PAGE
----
Academic journal article Mosaic (Winnipeg)

How to Have Race without a Body: The Mass-Reproduced Voice and Modern Identity in H.D.'S "Two Americans"

Academic journal article Mosaic (Winnipeg)

How to Have Race without a Body: The Mass-Reproduced Voice and Modern Identity in H.D.'S "Two Americans"

Article excerpt

"The Voice [...] functions as a strange body [...]
which can never be pinned to a definite visual object;
and this changes the whole economy of desire."

--Slavoj Zizek, Enjoy Your Symptom

In 1930, H.D. privately published a short story, "Two Americans," based on her experiences working with the famous singer, actor, and activist Paul Robeson on the silent film Borderline (released in 1930). Although the talking cinema had been launched three years earlier with The Jazz Singer, in 1930 H.D. found herself in the curious circumstance of starring in a silent picture with one of the era's most celebrated vocalists. Whereas Borderline, a silent art film in the age of Hollywood, could not seem further from mass culture, H.D.'s contemporaneous "Two Americans" is obsessed with the sound s of entertainment. In H.D.'s characteristic style of roman a clef, "Two Americans" lightly disguises Paul Robeson as Saul Howard and H.D. herself as the protagonist, Raymonde. A classic alienated, white, expatriate American in Europe, Raymonde comes to embrace her national identity through a strange encounter with Saul, a black American singer with a famous and widely recorded voice. In "Two Americans," H.D. demonstrates how the mass reproduction of the voice was beginning to draw modern conceptions of racial and national identity away from fixed associations with bodies and nations by rendering such identity as seemingly fluid and disembodied as sound itself.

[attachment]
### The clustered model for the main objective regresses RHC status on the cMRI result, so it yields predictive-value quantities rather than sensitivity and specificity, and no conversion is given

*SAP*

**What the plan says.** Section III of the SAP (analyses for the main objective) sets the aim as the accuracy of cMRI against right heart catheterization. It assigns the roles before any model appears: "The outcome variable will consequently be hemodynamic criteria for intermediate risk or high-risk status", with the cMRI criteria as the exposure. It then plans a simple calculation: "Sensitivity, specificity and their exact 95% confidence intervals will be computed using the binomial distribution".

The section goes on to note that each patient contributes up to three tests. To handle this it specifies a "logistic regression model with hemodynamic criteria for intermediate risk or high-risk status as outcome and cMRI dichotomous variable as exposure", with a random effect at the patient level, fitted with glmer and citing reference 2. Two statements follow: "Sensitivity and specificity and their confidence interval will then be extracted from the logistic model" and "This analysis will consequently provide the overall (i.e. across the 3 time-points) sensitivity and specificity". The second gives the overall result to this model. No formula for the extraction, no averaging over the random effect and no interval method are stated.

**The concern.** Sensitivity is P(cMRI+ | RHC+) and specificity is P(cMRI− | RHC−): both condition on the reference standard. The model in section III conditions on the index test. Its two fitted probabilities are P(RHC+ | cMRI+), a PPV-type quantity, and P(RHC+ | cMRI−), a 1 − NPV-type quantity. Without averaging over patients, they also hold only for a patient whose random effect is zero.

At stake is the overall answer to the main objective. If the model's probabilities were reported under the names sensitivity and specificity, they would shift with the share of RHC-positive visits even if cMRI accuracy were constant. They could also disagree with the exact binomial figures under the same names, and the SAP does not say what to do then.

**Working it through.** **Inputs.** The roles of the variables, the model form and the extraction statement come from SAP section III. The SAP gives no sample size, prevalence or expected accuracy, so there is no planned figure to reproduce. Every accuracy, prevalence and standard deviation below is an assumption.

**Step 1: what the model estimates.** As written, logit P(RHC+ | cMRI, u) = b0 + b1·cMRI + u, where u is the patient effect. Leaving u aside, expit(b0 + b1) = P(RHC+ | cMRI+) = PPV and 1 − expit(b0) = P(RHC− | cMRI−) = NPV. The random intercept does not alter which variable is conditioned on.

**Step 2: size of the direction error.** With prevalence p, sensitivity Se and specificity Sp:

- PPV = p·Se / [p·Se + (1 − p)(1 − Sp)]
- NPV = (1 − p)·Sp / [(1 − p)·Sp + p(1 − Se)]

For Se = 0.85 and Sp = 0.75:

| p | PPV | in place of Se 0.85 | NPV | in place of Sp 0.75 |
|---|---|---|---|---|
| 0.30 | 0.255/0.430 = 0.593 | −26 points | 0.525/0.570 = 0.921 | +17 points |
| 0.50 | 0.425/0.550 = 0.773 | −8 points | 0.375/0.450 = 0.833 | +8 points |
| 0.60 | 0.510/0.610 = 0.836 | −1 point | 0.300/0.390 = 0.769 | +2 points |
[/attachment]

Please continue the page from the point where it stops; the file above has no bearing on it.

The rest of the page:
Walter Benjamin, in his well-known work on mechanical reproduction, invests the new media of the early twentieth century, especially the photograph and the cinema, with the potential to change "humanity's entire mode of existence" (222). With such change, he suggests, "human sense perception"--how we experience the world--will also change (222). While Benjamin looks primarily at the visual aspects of the new mass culture, contrasting the cinema and photography to painting and sculpture, H.D.'s story presents the early twentieth century as awash in mechanically reproduced sound. Moreover, while photography was a child of the nineteenth century, the gramophone, the wireless, and the talking cinema, or "talkies," did not take hold until the twentieth. In "Two Americans," H.D. focuses in particular on the reproduction of the human voice, bringing strikingly Benjaminian intuitions about changing modes of existence into the realm of sound.

In a revealing parallel to H.D.'s focus on the voice, psychoanalytic critic Slavoj Zizek has more recently discussed how the early-twentieth-century rise of the talking cinema, what he calls the "advent of the voice," produces the voice as its own "strange body." According to Zizek, the voice circulates at an uncanny distance from the figures appearing on the screen and "can never be pinned to a visual object" (1). H.D. was keenly aware of the introduction of the voice to cinema. In fact, "Two Americans" was conceived during the period of her early writing on film for the avant-garde Close Up, a journal that vigorously lamented the rise of the talkies. "Two Americans" registers the aftershock of this arrival of the voice in terms that resemble Zizek's account but that delve more fully into the problem of embodiment. In H.D.'s conception, the mechanically reproduced voice, divorced from the body and disseminated en masse, seems to dissolve the human being into sound. Through this new mass reproduction of human sound, the voice is capable of disrupting and fragmenting notions of the body, including the racialized body, as an integrated whole. At the same time, the floating voice intimates a new relationship to rootedness, to location in space, and, as H.D. will demonstrate, to the national space of one's country of origin. The mechanically reproduced voice is thus uniquely 'capable of motivating the breakdown of the unified self, as well as the new set of identitarian possibilities, so often associated with modernism and modernity. …

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